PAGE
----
Law Professor Offers New Perspective on Human Rights

Professor Ángel Oquendo's new book, "Through Thin and Thick," analyzes issues in Latin America to give readers a new way to think about human rights.

Professor Ángel Oquendo and the cover of his book, Through Thin and Thick

Professor Ángel Oquendo

A new book by UConn Law Professor Ángel Oquendo combines a deep conceptual analysis of human rights with a focus on specific cases and controversies in Latin America.

Through Thin and Thick: From Human-Rights Principles to Politics across the Americas and Beyond” is the latest in the Globalization and Human Rights series published by Cambridge University Press. The text explores a wide range of concrete situations and uses them to demonstrate ways to conceptualize human rights. The topics include regional governments’ attacks on the Inter-American Human-Rights System, the global refugee crisis, trends in reproductive rights, and developments involving citizenship, due process, self-determination and climate change.

While investigating specific issues, Oquendo places the particular facts in cultural and historical context and interweaves them with analysis of the human rights in question. He considers how courts and governments can support human rights, how governments of different political ideologies can work together on them, and what that means in terms of social justice.

“The book addresses anybody interested in human rights — whether a professor or student, analyst or a concerned person — from a legal, philosophical, politically scientific, sociological, historical, journalistic, anthropological, or humanitarian perspective,” Oquendo said. “The reader will find a path provided to think and talk about these guaranties clearly.”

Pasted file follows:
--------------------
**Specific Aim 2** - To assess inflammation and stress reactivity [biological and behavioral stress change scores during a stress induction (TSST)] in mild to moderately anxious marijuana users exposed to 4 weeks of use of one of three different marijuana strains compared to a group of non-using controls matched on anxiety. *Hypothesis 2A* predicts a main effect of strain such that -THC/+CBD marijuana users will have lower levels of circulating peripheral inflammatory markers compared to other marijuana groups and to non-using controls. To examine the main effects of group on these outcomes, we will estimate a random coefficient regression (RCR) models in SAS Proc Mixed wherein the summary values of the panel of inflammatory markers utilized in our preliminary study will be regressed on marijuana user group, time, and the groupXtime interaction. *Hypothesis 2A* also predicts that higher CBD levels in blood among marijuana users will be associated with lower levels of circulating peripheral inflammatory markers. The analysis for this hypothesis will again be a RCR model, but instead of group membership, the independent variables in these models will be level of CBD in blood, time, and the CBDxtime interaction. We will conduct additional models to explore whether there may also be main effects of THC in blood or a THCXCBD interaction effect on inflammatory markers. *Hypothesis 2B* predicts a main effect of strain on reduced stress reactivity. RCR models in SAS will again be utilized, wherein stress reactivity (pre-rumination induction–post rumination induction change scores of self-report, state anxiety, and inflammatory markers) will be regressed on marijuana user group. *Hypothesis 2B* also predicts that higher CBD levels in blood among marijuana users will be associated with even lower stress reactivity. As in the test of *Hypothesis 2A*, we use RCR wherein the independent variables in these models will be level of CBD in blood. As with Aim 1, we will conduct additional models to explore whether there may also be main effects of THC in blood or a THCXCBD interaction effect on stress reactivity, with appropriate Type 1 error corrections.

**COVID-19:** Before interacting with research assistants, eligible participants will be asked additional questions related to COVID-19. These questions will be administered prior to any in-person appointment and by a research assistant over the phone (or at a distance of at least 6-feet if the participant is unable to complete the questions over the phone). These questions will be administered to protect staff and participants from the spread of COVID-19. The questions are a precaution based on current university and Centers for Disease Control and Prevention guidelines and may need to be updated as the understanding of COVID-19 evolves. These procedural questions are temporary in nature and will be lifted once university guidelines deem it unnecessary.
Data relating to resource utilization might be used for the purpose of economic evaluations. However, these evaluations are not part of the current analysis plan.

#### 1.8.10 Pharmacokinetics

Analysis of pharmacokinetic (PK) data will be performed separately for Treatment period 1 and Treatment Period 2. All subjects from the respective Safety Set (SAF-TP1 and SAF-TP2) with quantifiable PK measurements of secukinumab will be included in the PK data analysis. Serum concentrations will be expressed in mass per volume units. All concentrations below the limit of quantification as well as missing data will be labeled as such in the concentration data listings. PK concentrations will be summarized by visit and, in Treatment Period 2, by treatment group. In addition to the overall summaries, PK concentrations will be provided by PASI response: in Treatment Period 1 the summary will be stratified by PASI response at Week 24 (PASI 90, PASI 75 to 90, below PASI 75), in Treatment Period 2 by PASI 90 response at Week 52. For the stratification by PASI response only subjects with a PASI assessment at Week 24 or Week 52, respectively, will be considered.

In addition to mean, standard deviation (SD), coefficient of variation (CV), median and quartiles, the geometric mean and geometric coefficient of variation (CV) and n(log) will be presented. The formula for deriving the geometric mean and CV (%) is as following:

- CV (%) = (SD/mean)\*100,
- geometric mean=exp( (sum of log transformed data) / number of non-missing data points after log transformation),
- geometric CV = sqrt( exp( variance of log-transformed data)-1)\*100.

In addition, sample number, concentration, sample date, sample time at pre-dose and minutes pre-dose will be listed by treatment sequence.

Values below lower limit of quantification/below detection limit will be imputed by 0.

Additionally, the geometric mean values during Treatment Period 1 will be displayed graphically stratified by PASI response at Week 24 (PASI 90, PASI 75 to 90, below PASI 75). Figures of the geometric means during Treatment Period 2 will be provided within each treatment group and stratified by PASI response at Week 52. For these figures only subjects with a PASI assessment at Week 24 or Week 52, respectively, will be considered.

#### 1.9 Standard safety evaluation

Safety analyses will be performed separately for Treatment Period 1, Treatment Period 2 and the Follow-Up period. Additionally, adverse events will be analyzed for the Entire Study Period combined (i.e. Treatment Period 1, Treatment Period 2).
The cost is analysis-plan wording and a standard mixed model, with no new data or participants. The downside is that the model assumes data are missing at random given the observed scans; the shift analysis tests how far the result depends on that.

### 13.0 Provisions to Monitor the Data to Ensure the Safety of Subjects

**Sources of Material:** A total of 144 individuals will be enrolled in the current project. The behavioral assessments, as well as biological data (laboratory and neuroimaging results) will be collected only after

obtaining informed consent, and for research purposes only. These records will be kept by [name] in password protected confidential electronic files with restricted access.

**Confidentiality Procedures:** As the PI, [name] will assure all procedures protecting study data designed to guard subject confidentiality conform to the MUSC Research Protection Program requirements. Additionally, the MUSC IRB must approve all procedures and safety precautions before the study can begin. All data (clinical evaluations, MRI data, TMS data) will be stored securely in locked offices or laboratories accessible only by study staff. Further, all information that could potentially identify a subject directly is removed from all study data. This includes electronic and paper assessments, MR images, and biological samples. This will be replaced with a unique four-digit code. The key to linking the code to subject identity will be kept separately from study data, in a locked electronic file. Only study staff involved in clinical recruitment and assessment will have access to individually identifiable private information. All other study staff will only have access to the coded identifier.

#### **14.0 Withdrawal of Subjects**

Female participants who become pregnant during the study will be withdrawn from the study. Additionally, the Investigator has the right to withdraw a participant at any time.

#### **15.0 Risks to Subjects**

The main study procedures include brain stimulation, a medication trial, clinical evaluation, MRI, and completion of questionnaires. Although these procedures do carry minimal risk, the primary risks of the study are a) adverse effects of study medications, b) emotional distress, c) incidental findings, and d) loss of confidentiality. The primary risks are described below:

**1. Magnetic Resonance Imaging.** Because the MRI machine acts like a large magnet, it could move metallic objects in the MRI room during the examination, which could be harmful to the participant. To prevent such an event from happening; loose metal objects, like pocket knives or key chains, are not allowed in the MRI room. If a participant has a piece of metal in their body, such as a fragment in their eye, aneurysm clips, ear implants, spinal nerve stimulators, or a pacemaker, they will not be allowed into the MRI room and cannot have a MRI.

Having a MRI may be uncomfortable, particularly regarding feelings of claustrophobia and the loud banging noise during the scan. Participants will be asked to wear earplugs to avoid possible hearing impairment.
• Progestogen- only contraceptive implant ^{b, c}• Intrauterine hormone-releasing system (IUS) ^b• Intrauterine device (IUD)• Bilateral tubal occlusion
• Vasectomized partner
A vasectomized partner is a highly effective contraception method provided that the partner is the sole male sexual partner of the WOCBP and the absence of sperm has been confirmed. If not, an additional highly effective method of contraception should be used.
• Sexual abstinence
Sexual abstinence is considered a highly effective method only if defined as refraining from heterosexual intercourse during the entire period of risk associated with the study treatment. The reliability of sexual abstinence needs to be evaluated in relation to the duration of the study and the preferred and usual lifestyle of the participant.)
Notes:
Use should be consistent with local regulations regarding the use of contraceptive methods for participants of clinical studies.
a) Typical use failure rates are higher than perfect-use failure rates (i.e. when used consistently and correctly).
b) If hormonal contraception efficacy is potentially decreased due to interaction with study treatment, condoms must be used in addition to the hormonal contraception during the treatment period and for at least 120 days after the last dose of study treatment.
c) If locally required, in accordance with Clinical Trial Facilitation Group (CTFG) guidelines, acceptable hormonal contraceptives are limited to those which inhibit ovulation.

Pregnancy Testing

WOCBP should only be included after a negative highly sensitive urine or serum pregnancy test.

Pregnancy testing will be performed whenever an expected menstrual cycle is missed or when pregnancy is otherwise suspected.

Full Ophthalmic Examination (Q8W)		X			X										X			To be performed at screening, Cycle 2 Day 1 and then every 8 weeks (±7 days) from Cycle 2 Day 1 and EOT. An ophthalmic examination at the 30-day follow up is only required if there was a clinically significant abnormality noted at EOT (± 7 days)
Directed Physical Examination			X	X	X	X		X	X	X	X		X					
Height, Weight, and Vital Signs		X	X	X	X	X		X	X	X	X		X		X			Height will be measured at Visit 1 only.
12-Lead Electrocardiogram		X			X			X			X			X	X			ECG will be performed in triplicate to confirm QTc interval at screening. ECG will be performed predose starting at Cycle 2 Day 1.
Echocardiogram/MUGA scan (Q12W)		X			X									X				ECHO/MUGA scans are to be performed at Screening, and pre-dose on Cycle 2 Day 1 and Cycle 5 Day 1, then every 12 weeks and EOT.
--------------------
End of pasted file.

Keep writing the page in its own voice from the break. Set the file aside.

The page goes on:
Professor Daniel Markovits of Yale Law School called it “a hermeneutic upheaval of a book,” and Professor Carrie Menkel-Meadow of the University of California Irvine School of Law termed it “a must-read for any student of human rights and justice in Latin America and beyond.”

Associate Dean Richard A. Wilson of UConn School of Law commented, “Professor Oquendo provides a much-needed reconceptualization of human rights which reconfigures state sovereignty and state responsibilities in ways that render human rights more inclusive and politically charged, and also more capable of responding to the challenges of ethnonationalism, anti-immigrant nativism, and environmental catastrophe.”

Oquendo is the George J. and Helen M. England Professor of Law at the UConn School of Law and an international authority on comparative law and international litigation. His areas of expertise include commercial law, collective suits, civil rights, and European and American Law. His textbook “Latin American Law” is currently in its third edition with Foundation Press. A graduate of Harvard University and Yale Law School, he has held both the Fulbright Distinguished Chair in Legal Theory Studies and the Fulbright-Hays Faculty Fellowship.